"Industry was extremely fast to respond to this," Nohl said during his talk on Wednesday. "[They] took away the incentives for criminals to even research this vulnerability by putting in the fix even before we got to demonstrate it."
During the two-year research process, more than 1,000 SIM cards were experimented on by Nohl and his team. The findings revealed a major vulnerability in SIM cards that would allow an attacker to download malicious software onto the victim's SIM card, access data and operate it as the normal owner would.
According to Nohl, the process would start when a miscreant sends a text message to the victim's SIM card that they don't even see because it's sent in binary format. While the message attempts to communicate with the SIM card, there are security protocols in place that causes the card to flag the message. The SIM then responds to the attacker's message and within that message is data that can be decrypted due to the antiquated Data Encryption Standard (DES) technology used by mobile carriers, Nohl said.Included in the data is a cryptographic signature key that would allow the attacker to upload small applications – known as applets – to the device, giving them complete control of it, Nohl said.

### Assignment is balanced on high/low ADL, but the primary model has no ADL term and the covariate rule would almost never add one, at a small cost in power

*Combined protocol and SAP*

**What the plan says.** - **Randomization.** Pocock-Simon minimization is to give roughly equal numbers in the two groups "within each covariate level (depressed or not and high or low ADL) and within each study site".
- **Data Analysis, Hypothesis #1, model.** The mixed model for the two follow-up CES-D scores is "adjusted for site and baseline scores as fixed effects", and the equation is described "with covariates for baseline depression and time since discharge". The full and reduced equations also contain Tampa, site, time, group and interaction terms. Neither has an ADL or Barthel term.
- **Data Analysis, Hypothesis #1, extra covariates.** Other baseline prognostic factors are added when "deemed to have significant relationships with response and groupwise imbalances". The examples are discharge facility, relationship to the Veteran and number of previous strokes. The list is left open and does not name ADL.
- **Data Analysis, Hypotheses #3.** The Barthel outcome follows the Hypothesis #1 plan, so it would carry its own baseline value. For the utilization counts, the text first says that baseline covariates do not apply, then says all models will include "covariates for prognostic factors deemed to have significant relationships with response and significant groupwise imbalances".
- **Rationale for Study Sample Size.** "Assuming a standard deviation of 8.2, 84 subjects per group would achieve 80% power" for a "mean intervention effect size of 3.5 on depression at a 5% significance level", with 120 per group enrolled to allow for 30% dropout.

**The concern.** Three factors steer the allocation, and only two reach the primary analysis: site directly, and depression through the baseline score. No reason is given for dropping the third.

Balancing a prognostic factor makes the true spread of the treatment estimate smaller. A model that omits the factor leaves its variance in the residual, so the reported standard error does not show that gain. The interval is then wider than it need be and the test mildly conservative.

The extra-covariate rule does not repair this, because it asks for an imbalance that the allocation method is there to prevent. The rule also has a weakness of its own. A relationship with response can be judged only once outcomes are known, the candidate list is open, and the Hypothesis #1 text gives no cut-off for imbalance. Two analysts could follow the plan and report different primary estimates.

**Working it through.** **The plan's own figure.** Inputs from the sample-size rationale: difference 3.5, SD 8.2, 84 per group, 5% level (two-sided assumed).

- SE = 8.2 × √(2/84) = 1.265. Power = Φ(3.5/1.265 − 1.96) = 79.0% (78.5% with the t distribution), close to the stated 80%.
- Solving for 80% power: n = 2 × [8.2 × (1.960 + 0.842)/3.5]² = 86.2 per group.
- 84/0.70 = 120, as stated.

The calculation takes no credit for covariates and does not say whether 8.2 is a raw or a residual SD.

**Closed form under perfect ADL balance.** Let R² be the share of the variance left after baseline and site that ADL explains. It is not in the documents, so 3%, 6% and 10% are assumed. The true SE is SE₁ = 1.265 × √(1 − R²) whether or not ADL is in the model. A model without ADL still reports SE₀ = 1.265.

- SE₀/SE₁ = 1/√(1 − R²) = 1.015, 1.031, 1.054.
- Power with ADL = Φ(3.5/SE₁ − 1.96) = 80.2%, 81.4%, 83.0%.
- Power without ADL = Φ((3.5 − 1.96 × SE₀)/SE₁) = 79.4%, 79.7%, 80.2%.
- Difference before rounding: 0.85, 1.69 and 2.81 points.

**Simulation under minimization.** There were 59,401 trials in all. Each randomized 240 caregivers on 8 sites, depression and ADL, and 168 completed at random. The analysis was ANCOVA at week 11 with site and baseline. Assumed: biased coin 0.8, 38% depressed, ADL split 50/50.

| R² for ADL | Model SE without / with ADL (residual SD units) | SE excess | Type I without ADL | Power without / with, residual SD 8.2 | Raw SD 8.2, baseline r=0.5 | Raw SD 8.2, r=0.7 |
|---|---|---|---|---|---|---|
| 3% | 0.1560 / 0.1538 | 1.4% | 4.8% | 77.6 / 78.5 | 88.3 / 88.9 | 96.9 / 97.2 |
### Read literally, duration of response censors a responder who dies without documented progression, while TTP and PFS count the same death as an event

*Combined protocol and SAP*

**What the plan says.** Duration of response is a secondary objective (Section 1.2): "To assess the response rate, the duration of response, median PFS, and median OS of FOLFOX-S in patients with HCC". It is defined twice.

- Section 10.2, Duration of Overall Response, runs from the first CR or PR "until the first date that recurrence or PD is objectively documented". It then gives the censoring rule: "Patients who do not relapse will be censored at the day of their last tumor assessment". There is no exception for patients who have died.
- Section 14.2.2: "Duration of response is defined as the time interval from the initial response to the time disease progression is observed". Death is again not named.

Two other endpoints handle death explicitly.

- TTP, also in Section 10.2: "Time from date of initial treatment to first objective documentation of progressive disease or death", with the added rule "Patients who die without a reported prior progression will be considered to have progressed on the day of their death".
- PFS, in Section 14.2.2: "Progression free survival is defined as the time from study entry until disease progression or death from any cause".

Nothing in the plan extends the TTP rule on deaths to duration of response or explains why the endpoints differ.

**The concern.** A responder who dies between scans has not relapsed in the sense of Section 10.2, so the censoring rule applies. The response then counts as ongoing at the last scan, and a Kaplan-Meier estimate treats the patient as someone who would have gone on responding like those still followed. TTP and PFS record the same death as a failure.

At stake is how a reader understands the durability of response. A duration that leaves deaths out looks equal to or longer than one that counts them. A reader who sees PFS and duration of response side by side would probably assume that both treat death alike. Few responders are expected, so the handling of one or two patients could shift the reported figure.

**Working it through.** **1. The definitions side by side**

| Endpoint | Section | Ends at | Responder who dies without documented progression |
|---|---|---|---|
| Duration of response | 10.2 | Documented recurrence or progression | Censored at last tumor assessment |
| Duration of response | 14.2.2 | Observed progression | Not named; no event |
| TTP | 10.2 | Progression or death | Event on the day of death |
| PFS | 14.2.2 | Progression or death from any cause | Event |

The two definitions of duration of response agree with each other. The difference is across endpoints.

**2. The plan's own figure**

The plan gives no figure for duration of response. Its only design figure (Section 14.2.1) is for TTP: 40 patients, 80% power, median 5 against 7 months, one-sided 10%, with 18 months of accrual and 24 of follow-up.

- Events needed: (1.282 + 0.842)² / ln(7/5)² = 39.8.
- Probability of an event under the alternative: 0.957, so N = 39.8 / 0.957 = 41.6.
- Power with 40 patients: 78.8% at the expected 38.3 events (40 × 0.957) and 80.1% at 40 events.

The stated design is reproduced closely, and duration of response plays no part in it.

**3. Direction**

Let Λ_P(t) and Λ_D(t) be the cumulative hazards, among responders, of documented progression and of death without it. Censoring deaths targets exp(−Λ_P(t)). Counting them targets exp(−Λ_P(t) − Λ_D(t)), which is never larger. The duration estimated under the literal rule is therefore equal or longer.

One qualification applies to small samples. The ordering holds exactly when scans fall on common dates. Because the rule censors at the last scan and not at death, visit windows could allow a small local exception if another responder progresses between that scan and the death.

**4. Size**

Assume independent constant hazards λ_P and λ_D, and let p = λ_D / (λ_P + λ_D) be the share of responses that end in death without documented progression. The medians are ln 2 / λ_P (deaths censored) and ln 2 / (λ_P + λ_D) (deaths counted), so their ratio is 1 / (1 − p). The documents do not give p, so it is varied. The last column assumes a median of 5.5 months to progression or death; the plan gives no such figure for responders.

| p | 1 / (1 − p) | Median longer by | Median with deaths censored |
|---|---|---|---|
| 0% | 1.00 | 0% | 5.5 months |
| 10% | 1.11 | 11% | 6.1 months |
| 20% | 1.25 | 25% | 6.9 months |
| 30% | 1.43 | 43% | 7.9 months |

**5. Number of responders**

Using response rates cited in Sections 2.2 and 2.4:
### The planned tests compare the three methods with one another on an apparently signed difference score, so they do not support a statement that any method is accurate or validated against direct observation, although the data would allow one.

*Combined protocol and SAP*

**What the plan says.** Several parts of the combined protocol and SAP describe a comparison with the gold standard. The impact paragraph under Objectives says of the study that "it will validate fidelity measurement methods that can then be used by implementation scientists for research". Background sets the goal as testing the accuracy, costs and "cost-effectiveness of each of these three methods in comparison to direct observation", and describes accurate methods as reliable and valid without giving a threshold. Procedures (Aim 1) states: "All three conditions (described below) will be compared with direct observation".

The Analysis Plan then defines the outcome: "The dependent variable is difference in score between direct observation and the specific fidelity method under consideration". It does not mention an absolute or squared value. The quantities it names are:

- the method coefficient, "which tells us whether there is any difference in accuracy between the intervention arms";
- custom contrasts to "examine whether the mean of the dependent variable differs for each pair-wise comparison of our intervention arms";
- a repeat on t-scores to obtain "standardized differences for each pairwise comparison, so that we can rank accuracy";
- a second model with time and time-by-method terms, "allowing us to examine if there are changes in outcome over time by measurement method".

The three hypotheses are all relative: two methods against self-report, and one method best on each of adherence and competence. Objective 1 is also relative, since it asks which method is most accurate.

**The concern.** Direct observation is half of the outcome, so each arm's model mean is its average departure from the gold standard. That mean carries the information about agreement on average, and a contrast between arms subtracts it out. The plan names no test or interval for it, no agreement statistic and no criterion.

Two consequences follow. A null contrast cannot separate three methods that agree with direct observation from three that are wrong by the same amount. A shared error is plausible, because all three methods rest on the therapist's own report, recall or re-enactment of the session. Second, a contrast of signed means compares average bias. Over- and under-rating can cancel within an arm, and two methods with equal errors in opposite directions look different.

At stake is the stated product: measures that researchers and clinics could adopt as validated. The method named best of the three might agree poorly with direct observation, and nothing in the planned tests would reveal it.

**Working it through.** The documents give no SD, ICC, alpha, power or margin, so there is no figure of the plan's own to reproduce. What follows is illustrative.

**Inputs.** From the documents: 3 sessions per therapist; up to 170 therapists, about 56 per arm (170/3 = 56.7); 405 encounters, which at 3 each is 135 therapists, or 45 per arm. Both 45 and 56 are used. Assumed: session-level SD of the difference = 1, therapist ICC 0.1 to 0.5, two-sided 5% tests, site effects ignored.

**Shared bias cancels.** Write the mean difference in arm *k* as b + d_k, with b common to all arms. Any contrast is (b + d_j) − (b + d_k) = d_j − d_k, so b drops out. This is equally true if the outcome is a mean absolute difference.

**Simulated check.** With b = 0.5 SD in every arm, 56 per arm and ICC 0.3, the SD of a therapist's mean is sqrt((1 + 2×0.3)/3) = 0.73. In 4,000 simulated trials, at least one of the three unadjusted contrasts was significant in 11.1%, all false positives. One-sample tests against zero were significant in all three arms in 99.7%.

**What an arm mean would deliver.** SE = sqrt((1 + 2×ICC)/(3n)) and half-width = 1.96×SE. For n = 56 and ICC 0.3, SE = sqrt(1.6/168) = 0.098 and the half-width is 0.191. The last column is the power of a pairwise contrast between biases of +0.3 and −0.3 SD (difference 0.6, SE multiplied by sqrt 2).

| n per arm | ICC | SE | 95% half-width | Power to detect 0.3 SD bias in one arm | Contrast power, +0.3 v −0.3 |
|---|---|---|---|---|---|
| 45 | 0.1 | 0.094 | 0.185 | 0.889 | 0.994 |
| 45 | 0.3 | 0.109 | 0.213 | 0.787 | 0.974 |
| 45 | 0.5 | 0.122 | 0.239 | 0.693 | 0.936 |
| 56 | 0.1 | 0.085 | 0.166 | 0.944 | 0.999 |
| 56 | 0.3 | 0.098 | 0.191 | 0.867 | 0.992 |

While some mobile carriers brushed off the vulnerability, leading him to believe they didn't look into the issue, Nohl said that a majority of the industry has been extremely constructive working with his team as well as with one another."[That] made this a real success story in mitigation," he said. "It is a new research field that generated the first, not the last, results of its kind."